Some Stuff About Soccer

Now here's a shocker:

Since the LA Galaxy can't guarantee that David Beckham will be on the squad in December, the scheduled exhibition is Brisbane on December 11 HAS BEEN CANCELLED.

Apparently, Tim Leiweke's master plan - turning the Galaxy into a World Class Brand - isn't going all that well. Two years into the program and still nobody gives a damn about the team if Posh's hubby isn't in uniform, and if he won't take my word for it, he can just take a glance at this headline from an Australian news report on the topic of the Galaxy cancellation:

"BECKHAM vs. ROAR POSTPONED"

Or maybe this one:

DAVID BECKHAM GAME AGAINST QUEENSLAND CALLED OFF.

Offhand, I'd say that is a pretty strong indication that Timmy still has some work to do.

Picture of the Day:

Someone really ought to mention to Frankie Hejduk that when they hold a gala awards ceremony and hand you the team "Man of the Year" award, that you really could put down the damn beer for a second.

Or not.

It's interesting that the overseas press has just recently begun to take a somewhat less sunny view of star players who sign with MLS "like David Beckham".

For a while there, the meme was that these guys were coming over here - or just considering coming over here - to help DBecks on his holy mission of bringing football to the savages. Every time a player was mentioned in connection with moving stateside, the phrase "like David Beckham" was an integral psrt of the equation.

But the Seattle signing of Freddie Ljungberg for a seemingly ridiculous $5 million, an amount which is hard to justify based on potential ticket sales (unlike Beckham, most American sports fans don't know Freddie Ljungberg from Freddy Flintstone) and it's unlikely a midfielder with his particular skill set (no one will ever mistake him for Etcheverry, Valderrama or Schelotto) can carry a team around on his shoulders.'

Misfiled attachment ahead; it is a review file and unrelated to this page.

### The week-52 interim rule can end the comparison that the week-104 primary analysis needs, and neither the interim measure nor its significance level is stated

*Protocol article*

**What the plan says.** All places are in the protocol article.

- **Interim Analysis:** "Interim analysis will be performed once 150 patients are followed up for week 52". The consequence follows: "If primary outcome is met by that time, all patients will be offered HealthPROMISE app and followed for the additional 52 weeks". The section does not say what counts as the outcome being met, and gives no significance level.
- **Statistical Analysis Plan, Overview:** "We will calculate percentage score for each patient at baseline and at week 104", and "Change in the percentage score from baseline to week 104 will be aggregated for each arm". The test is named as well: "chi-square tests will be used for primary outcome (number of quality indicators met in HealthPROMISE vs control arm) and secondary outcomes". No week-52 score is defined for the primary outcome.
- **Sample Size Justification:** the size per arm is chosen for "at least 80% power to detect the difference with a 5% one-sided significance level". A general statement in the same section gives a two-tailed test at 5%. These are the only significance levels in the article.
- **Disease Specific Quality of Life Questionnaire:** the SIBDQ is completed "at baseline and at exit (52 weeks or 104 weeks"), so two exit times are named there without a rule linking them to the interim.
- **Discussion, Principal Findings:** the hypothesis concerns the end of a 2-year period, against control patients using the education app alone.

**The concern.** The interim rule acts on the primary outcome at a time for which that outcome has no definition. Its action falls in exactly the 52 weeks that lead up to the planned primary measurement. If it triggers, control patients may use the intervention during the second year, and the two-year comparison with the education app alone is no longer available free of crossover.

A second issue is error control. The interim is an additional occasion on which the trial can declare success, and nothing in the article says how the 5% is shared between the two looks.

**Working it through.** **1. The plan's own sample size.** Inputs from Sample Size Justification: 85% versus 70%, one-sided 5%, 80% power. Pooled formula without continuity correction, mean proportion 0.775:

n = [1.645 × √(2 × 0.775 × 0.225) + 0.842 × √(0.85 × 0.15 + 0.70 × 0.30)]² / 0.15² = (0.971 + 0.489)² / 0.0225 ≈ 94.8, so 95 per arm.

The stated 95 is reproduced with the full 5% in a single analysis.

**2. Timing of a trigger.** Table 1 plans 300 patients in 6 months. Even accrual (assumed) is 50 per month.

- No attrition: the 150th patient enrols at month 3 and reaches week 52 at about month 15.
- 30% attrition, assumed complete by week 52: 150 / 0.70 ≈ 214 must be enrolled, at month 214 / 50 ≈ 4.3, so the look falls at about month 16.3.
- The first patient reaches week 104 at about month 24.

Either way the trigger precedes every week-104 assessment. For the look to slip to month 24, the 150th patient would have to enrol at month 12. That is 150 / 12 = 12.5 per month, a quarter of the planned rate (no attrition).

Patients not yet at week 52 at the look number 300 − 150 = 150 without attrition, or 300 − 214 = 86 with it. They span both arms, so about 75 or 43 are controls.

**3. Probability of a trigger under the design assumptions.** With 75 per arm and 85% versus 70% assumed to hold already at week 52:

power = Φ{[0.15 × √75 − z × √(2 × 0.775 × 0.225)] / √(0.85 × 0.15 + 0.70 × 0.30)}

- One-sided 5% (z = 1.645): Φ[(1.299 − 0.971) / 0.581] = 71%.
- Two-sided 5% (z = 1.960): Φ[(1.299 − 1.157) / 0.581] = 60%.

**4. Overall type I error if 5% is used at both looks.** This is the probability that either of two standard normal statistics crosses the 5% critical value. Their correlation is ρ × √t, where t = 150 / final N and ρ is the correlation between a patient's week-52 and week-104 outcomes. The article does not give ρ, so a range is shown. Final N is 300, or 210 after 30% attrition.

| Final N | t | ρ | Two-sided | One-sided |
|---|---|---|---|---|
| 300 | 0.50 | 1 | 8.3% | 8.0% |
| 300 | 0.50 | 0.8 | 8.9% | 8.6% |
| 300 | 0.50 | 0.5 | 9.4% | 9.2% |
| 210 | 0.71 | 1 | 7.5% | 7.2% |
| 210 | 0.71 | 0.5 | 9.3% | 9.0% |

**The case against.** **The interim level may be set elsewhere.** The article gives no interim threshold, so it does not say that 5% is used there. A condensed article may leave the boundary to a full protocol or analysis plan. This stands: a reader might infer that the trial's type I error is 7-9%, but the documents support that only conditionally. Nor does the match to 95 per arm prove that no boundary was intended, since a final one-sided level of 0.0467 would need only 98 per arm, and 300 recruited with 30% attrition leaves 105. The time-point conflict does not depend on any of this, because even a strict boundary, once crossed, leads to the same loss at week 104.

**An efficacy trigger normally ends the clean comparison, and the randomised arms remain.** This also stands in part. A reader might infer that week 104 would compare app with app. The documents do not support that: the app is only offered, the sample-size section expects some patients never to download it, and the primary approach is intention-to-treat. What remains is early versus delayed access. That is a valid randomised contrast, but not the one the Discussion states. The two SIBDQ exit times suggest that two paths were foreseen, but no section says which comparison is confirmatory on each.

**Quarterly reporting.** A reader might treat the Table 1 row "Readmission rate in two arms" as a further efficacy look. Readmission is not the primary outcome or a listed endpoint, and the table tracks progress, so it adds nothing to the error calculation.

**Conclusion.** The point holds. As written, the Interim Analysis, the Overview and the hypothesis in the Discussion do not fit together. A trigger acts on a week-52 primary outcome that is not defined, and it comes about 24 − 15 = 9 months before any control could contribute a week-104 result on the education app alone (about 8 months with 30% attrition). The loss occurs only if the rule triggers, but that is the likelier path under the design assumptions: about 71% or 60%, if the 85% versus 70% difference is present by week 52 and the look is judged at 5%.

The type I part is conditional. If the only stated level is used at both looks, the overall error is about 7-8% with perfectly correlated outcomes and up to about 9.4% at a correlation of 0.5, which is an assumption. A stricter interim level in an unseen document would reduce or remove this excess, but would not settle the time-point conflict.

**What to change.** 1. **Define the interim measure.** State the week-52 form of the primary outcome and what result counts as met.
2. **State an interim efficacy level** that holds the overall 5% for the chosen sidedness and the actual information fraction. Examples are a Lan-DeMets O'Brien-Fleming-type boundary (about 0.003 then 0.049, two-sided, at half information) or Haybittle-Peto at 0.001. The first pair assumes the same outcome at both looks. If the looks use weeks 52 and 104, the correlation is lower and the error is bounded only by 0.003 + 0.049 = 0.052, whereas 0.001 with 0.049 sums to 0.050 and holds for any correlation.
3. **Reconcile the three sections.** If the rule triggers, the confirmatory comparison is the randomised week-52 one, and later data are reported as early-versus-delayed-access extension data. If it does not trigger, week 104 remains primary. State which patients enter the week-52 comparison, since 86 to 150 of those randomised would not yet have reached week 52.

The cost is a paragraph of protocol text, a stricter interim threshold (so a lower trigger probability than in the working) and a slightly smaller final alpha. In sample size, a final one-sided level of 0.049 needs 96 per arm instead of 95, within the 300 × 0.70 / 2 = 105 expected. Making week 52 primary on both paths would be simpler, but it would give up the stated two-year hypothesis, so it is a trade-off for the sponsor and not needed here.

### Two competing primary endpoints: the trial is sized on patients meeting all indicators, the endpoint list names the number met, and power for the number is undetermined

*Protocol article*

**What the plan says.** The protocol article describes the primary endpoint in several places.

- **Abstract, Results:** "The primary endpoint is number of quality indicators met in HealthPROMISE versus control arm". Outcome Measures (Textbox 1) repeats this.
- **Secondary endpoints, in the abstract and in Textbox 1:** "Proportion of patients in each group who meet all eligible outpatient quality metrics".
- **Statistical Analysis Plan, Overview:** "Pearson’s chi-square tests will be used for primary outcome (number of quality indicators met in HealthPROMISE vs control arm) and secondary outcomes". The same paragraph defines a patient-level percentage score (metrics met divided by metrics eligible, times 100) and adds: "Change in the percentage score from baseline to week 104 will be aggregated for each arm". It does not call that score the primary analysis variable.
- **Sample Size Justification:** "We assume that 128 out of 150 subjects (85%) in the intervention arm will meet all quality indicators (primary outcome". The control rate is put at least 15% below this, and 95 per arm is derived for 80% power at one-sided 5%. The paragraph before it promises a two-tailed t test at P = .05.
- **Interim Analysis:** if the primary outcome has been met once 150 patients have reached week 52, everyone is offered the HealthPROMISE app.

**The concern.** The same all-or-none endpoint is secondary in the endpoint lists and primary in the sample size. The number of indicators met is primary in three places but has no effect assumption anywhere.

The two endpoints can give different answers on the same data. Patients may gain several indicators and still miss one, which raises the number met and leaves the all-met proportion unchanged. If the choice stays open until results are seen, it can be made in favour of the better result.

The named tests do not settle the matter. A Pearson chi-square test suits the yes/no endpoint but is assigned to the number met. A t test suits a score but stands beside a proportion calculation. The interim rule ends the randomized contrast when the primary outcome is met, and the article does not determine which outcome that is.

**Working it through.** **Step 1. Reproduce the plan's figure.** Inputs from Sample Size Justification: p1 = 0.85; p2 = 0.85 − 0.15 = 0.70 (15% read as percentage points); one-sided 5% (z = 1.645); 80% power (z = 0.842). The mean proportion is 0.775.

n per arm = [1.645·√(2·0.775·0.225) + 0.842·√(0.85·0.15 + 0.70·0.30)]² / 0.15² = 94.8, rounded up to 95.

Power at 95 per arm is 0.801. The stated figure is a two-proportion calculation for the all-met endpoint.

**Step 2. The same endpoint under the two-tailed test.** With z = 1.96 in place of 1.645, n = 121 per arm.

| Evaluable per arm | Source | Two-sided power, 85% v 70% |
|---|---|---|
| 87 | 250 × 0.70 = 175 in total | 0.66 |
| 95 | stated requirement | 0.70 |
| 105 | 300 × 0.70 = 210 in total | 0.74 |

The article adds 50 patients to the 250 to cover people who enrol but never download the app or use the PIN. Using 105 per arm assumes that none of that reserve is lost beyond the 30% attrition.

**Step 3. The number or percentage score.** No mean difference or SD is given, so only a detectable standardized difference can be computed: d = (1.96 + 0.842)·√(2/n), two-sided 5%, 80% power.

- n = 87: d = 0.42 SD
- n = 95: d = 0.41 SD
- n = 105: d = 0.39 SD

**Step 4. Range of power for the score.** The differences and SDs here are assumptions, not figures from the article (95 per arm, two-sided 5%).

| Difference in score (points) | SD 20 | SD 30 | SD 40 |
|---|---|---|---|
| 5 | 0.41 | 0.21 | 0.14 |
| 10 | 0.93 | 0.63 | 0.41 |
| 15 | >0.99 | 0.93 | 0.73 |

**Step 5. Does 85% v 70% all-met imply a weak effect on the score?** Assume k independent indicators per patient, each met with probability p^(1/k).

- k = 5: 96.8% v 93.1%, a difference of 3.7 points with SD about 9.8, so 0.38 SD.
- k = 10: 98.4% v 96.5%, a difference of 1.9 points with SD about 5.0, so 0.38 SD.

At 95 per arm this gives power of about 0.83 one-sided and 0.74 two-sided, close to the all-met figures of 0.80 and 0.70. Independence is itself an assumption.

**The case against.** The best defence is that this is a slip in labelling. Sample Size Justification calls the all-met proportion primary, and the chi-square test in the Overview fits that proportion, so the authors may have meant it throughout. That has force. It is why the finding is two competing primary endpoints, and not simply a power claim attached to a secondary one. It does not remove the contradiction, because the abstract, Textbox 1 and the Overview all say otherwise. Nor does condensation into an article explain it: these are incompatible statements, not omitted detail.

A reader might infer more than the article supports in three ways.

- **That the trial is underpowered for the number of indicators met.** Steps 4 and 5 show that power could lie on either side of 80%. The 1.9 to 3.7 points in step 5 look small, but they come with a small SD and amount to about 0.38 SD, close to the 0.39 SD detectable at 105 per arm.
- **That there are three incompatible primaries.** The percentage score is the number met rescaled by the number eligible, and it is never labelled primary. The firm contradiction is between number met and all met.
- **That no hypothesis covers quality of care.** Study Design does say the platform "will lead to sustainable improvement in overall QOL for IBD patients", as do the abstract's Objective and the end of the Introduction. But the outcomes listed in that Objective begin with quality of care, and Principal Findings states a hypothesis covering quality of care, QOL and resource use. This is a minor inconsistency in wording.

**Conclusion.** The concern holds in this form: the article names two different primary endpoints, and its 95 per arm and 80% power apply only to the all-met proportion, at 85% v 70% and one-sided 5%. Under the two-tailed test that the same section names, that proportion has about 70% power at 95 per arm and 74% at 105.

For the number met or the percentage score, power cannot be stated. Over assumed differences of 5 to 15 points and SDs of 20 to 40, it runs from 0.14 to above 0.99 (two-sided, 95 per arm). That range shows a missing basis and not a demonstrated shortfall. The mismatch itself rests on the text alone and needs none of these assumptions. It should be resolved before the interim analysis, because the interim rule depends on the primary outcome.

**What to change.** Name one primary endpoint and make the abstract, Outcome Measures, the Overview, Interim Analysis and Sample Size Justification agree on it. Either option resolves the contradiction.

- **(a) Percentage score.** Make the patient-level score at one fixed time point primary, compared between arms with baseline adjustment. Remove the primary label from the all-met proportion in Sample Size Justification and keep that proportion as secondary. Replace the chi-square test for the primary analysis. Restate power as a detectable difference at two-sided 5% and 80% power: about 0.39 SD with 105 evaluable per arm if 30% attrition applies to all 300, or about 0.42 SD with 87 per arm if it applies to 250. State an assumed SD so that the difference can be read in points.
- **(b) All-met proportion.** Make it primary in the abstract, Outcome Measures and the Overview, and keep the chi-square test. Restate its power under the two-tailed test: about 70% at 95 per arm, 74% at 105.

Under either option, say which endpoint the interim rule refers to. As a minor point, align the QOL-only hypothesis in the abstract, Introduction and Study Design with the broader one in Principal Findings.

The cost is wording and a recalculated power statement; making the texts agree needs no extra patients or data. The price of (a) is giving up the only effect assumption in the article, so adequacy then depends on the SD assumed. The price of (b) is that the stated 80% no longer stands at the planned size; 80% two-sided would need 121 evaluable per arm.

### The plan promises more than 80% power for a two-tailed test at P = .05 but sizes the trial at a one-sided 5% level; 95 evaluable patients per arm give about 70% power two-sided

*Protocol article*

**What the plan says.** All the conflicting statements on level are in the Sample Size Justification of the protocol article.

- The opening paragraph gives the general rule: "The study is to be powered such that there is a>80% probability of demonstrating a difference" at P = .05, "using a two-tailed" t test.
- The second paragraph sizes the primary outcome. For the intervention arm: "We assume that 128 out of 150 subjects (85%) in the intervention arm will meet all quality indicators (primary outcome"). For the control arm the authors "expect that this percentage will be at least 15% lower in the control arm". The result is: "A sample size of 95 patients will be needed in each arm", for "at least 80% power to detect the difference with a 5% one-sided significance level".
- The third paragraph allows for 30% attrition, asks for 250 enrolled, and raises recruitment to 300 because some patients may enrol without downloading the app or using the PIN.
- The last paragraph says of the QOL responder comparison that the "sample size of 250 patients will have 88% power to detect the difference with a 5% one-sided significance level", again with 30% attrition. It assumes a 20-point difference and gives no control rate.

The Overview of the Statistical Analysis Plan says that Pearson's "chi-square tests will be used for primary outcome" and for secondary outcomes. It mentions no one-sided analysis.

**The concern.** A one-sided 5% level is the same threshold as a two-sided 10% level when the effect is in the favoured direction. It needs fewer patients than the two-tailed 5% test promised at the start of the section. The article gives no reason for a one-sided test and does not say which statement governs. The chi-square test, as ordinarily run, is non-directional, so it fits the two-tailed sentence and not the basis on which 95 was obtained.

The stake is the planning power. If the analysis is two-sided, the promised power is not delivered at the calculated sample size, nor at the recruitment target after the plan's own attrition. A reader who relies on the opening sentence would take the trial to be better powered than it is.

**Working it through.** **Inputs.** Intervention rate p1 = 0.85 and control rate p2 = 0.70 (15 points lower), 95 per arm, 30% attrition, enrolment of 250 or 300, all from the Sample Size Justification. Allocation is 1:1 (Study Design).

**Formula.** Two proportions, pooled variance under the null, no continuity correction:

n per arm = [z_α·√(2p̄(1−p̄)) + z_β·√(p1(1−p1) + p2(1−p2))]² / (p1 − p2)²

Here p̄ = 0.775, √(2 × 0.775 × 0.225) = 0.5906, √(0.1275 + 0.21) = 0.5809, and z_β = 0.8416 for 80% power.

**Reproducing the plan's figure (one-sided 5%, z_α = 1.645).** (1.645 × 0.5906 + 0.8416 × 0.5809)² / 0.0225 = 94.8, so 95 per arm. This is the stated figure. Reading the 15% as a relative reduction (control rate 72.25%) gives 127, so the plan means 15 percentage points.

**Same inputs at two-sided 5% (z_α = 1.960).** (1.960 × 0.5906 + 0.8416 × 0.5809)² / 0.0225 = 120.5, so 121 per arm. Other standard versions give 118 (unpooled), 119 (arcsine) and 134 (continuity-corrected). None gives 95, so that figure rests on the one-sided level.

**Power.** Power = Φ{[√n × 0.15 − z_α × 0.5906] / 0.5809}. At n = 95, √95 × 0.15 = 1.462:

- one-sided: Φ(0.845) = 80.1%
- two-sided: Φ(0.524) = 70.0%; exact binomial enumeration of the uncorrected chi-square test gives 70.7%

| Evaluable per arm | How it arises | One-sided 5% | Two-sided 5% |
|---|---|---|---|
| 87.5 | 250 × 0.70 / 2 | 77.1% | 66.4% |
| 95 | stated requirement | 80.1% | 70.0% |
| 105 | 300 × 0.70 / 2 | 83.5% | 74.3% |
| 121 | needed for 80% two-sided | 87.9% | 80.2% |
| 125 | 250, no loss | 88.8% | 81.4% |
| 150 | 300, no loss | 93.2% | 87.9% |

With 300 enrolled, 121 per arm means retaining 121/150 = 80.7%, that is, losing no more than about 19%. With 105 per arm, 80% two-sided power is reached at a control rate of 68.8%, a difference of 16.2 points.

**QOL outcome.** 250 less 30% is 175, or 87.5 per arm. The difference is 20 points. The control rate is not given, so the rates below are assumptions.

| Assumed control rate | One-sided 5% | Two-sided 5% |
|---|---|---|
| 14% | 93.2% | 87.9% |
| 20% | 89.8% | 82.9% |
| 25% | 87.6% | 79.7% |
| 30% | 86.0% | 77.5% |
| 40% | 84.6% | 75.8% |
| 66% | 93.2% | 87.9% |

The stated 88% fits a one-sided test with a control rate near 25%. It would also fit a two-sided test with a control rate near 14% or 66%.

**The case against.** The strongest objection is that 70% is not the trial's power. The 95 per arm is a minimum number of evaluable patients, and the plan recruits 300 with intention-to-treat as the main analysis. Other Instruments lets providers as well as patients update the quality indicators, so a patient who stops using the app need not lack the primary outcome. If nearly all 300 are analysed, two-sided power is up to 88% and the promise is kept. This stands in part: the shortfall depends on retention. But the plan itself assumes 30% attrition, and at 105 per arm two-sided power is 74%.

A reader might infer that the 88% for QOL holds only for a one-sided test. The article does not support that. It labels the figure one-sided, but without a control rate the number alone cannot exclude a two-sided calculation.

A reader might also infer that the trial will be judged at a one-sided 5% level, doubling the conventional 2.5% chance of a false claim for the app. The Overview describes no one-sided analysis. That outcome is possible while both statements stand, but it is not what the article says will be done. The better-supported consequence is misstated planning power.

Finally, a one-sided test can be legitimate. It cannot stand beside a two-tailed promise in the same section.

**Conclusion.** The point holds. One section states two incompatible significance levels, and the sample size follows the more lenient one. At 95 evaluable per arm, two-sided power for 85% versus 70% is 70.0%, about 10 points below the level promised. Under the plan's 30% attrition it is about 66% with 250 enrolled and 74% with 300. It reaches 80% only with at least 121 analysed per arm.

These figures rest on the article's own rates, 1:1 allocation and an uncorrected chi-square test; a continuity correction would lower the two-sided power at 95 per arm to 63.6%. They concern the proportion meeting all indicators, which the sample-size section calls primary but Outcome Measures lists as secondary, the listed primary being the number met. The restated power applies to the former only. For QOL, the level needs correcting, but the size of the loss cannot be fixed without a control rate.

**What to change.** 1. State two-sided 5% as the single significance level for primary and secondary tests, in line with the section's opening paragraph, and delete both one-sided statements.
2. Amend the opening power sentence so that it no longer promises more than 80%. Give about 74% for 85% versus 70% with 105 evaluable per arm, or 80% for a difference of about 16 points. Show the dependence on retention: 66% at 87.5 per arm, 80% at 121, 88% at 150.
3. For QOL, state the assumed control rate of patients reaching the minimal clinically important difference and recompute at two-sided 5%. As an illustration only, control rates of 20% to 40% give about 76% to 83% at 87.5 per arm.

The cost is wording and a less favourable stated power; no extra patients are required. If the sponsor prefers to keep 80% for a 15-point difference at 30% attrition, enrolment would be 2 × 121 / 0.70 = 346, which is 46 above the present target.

All that's left, now that the bloom is off the Beckham rose, is "FREDDIE IS AN OVER-THE-HILL GREEDBAG GOING FOR A PAYCHECK. Which is, of course, exactly the NASL-reminiscent headline Don Garber has been dreading but must have known was inevitable.

Then again, in this case, the other headline: FREDDIES GOING TO THE US TO BECOME A BIG MOVIE STAR, would be comical if it wasn't so sad. It's the functional equivalent of tying a pork chop around your neck in order to get a puppy to play with you.

The GOAL.com Brain-Free Post of the Day goes to THIS HOWLER which makes the argument that FIFA "could" combine CONCACAF and CONMEBOL, thus making for, apparently, one hell of a really great Qualifying Round.

The term "When pigs fly" comes to mind. Even after assassinating both Jack Warner and Chuck Blazer, thus covering the necessity of doing this over their dead bodies, the reality is that while "increased competition" would be a splendid thing for this region (presumably CONMEBOL doesn't have this "non-competitive" issue) most of us would prefer that the improved competition come from, you know, OUR REGION.

If making it harder to get into the World Cup finals is the goal, screw CONMEBOL, let's just join UEFA. That trip to Zagreb ought to put some starch in the Honduran's shorts.

On the other hand, maybe it would be better to get better quality from countries like Canada and Jamaica and T&T and another consistently competitive Central American side to go along with Costa Rica and have our own tournament instead of joining someone else's in an effort to play "better competition" or, put another way, see how many CONCACAF teams can get themselves eliminated.

Just a thought.

They did it. They really did it.

They made Diego Maradona coach of the Argentine National team.

I'm sure that a soccer nation as sophisticated and urbane as Argentina has some excellent reason for this besides "he was a really, really, really, really good player for us" but I'll be damned if I can see how this drug-addled freak is going to do anything beyond make a circus out of the Argentine program by making the whole thing all about him.

I understand that they're feeling a bit of desperation after a less-than-sterling qualifying campaign, but this goes beyond desperation. I wish them luck.

Finally, if any of you ever call in to World Soccer Daily, would you ask Steven Cohen why he never reads my emails on the air?

Why, it's almost like he doesn't appreciate my helpful suggestions. Go figure.